Aha, another classic that I finally read this year! While not neatly fitting in the overarching theme, a recommended read to everybody taking daily selfies. Somehow I do feel relieved that Sontag did not live to see Instagram… Diagnosis? We are all sick, but that won’t stop us from documenting the illness.

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Gilman, Charlotte P. 1915 [2002]. The Dress of Women: A Critical Introduction to the Symbolism and Sociology of Clothing.

Oh, this was such a treat! Gilman, the ultra-rational feminist hero – read her What Diantha Did for a 1910 (!) answer to the still-relevant housework issue! – charging against the stupidity of fashion. Early social scientists just wrote what they thought, interpreting their participant observations from the armchair (OK, like Bauman and other theorists of postmodernity still do / did until they left us). You cannot trust them as describing a representative reality, but they surely reflect certain stirrings of their time. This one is fascinating! I already mentioned this book here and here.

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Corn, Wanda M. 2017. Georgia O’Keeffe: Living Modern.

I got this gem thanks to Marina who was willing to cater to my “see an exciting book in a museum shop, decide later” whims. For me this book was just the right mix of art and personal style without entering personal life. Bravo! The argument is very convincing, and more so with O’Keeffe than with others: if the artists has spent decades carefully curating (and making) her wardrobe and surroundings, it makes perfect sense to analyze them alongside her paintings.

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Fletcher, Kate and Lynda Grose. 2012. Fashion and Sustainability: Design for Change.

Another sustainable fashion textbook, better than Black’s, worse than revised 2014 Fletcher below. In 2017 I was eager to build up an adequate knowledge base to start with, now I think I’m good, thanks! But I have to agree that in the last decade the sustainable fashion industry has moved with an incredible speed.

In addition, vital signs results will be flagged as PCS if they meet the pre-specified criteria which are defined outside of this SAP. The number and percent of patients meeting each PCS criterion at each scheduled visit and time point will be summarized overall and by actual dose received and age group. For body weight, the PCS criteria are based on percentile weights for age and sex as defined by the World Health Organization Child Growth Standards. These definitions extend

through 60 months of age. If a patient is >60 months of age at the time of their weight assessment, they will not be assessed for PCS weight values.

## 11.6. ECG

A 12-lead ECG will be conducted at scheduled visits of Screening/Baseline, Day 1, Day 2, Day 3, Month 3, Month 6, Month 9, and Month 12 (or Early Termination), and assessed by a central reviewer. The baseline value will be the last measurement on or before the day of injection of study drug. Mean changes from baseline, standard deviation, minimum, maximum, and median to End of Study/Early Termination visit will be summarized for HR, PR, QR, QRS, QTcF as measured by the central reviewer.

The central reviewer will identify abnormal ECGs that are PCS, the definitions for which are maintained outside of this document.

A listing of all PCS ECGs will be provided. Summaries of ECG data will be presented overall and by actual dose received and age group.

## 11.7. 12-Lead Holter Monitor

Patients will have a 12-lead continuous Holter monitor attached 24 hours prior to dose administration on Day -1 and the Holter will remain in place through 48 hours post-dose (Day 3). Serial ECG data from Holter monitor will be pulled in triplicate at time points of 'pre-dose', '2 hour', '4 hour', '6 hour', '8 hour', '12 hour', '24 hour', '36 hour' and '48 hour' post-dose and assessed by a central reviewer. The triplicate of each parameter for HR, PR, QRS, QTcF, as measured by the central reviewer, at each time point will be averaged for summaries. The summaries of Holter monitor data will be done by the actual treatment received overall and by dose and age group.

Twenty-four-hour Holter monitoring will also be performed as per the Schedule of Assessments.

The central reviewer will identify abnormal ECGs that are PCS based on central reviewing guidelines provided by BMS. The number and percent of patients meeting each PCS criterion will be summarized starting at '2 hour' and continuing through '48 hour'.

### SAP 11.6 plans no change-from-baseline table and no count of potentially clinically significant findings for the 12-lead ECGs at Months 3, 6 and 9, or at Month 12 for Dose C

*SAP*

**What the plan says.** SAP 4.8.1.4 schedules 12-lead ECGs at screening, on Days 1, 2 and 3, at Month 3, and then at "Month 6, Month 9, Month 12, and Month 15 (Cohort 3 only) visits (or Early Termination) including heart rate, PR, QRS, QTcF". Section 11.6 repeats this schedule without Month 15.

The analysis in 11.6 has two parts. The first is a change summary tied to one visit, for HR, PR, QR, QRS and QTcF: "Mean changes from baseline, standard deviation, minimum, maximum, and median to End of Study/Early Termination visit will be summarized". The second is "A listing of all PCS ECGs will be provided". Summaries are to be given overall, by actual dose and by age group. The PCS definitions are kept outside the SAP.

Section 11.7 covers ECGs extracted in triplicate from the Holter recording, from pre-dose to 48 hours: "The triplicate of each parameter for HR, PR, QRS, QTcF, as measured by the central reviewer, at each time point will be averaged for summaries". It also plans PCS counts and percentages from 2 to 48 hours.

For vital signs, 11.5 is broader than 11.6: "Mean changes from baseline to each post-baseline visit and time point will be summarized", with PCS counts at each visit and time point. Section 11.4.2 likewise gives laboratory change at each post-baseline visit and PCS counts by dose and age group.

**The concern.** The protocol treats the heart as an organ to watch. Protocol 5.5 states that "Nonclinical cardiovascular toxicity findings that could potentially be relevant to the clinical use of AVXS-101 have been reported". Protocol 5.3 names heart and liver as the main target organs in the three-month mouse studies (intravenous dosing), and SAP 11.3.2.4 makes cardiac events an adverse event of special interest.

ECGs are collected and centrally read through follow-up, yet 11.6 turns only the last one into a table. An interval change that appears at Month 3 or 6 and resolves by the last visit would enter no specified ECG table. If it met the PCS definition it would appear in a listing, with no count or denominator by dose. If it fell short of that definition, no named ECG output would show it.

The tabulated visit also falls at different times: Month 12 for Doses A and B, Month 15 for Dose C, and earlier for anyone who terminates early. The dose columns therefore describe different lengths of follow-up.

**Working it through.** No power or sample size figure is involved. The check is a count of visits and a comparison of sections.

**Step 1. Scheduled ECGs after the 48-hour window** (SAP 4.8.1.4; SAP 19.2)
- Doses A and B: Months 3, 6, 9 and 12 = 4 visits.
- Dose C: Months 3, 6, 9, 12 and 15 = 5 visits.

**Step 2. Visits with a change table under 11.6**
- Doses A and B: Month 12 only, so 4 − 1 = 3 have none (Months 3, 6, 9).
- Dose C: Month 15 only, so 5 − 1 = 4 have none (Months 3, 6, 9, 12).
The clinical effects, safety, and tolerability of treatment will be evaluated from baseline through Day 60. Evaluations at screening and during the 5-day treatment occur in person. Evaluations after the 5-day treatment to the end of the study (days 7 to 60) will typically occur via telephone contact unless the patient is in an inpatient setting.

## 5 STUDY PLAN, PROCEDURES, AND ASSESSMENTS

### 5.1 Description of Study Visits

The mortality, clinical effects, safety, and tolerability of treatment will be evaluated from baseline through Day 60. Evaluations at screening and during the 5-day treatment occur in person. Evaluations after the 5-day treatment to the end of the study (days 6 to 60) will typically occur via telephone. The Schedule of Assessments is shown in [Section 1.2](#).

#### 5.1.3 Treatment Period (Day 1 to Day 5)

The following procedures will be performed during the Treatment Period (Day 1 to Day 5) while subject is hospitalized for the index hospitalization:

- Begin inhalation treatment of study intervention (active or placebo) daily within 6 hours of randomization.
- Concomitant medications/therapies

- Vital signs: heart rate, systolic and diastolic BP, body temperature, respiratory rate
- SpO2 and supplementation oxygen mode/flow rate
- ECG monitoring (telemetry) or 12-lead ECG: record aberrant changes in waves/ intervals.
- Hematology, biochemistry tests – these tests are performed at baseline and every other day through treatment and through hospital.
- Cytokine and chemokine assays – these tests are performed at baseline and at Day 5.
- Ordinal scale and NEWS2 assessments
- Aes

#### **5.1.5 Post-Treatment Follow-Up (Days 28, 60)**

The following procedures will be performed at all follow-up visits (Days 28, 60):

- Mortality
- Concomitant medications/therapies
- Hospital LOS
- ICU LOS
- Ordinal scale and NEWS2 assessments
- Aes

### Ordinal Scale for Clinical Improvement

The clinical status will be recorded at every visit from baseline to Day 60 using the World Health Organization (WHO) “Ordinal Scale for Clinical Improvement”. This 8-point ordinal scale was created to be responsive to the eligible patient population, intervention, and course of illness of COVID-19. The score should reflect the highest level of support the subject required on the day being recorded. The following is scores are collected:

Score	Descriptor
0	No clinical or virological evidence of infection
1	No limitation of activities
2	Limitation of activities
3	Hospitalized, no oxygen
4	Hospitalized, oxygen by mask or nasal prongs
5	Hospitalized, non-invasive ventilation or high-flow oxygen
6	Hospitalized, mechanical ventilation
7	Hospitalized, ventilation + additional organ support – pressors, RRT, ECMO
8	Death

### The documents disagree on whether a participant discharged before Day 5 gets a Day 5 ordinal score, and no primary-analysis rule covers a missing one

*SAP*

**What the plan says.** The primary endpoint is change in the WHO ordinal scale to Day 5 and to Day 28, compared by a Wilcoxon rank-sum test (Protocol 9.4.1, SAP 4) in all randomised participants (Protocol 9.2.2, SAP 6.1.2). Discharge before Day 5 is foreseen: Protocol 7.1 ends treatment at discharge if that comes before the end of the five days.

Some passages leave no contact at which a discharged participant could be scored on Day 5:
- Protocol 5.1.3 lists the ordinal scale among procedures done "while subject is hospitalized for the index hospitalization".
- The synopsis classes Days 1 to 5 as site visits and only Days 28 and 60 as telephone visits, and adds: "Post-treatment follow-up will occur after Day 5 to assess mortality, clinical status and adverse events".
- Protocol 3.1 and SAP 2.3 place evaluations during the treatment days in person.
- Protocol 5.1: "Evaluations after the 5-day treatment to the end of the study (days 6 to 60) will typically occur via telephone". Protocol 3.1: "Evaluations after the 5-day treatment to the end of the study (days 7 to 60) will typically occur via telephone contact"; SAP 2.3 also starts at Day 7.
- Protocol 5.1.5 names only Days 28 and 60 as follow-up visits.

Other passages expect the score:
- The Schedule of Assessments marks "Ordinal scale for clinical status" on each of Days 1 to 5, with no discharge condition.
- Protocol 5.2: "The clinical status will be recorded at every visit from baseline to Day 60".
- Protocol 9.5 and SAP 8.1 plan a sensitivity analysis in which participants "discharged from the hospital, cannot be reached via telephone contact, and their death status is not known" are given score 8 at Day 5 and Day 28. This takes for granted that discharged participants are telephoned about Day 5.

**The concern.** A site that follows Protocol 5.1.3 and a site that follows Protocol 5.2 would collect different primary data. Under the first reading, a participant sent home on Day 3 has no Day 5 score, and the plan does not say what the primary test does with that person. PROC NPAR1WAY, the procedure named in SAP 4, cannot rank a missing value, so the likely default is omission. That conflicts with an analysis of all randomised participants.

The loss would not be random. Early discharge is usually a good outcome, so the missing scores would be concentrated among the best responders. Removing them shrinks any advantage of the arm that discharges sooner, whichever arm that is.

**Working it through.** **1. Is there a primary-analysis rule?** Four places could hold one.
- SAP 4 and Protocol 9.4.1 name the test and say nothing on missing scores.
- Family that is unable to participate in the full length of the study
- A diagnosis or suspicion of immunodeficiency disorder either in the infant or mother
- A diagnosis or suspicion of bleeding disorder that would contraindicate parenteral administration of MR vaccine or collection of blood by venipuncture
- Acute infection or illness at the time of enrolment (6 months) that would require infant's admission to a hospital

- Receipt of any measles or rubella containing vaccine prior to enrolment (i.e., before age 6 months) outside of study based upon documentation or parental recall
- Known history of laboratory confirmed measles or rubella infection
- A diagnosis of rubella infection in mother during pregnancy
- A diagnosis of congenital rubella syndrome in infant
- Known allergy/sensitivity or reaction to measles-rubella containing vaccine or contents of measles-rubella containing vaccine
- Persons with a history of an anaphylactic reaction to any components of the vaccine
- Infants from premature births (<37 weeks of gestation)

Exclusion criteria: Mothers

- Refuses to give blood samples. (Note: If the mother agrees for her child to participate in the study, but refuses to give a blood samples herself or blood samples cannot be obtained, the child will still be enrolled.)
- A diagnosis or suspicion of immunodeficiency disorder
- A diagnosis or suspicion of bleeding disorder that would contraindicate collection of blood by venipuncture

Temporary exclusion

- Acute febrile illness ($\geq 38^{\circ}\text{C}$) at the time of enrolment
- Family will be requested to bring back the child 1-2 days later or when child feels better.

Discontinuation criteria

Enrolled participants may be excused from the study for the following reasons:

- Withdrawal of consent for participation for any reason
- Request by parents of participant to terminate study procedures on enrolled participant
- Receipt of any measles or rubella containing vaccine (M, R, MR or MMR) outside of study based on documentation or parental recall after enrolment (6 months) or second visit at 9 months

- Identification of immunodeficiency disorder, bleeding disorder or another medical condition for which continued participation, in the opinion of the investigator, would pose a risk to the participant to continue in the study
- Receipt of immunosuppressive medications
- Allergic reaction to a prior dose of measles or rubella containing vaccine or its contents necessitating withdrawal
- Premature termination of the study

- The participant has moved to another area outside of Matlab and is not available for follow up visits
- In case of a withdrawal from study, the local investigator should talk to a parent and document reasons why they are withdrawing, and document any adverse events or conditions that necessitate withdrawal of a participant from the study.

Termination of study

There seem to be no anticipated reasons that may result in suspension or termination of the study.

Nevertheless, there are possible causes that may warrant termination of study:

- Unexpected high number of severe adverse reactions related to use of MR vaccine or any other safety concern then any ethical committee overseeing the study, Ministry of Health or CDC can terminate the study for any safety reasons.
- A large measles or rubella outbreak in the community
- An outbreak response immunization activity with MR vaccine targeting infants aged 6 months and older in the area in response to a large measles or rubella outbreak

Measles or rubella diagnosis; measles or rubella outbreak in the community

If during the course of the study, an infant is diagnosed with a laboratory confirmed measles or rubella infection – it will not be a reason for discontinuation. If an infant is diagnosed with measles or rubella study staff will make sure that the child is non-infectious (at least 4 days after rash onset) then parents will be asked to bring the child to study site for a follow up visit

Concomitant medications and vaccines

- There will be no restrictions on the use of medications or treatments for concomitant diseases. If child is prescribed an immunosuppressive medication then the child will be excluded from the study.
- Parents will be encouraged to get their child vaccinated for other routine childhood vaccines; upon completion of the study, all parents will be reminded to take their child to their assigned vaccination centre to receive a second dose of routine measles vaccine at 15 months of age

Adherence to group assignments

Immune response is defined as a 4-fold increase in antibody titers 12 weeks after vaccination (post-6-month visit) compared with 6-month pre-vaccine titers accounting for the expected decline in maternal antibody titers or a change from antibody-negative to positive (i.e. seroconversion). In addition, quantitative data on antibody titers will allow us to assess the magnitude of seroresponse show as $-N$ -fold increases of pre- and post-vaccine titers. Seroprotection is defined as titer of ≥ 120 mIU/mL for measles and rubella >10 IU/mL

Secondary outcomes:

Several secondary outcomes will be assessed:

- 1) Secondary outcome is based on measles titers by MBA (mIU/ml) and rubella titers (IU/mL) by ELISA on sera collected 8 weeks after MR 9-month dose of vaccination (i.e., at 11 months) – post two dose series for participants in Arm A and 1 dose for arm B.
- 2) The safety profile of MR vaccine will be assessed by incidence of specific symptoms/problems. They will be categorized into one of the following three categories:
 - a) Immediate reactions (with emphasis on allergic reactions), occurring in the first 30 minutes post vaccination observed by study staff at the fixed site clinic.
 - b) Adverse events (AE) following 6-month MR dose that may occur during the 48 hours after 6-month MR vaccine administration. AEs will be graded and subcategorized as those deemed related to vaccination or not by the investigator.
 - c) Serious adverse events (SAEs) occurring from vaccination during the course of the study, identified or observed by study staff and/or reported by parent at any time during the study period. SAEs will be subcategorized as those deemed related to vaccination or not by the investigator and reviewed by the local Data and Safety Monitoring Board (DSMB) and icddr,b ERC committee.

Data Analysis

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Fletcher, Kate. 2008 [2014]. Sustainable Fashion and Textiles: Design Journey.

For a still-relevant overview of the sustainable fashion industry from the point of view of design (and lots of optimistic hope about the designer’s power to be an influence for good), read this one! Fletcher is the fashion philosopher of NOW (of, the notion of “craft of use” is irresistible), but if you have other favorites, let me know in the comments.

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And then I went on a Marie Kondo binge you can read about here

Kondo, Marie. 2010 [2014]. The Life-Changing Magic of Tidying Up: The Japanese Art of Decluttering and Organizing.

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Kondo, Marie. 2017. Spark Joy.

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Kondo, Marie and Yuko Uramoto. 2017. The Life-changing Manga of Tidying Up: A Magical Story.

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Monbiot, George. 2006 [2007]. Heat: How Can We Stop the Planet Burning.

I read Heat for the first time in 2008, and it was a game-changer for me. I took several small, individual steps to reduce my carbon footprint but didn’t stop flying (bad, bad me…). Not being a home- or business-owner, those were really tiny, but the book cemented my convictions that (1) climate change is happening (I know that in the USA “climate change” is understood to be the doubting term vs. much stronger “global warming”; however, assuming that words have meaning, not only spin, the shit storm that has already started goes beyond warming and is changing the climate in a multitude of ways, for example, when the Gulf stream stops, we won’t see much warming happening)  and we made it happen, obviously; (2) we have enough knowledge since long ago about the causes, so in principle we could have stopped it; (3) but we are shitty animals, our brains cannot deal with gradual and impersonal danger, so deserve to die and leave it to lizard-people to build the next civilization. That third part is not Monbiot’s, he really tries to be optimistic about the whole thing, but re-reading ten years later and knowing that we are even more fucked now, oh, well! Monbiot’s book started my climate change education and nothing has changed my climate pessimism since I read it for the first time.

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What were your sources of wisdom and brain-food in 2017? Do you have any information-consumption goals for 2018? How about less screens and more books?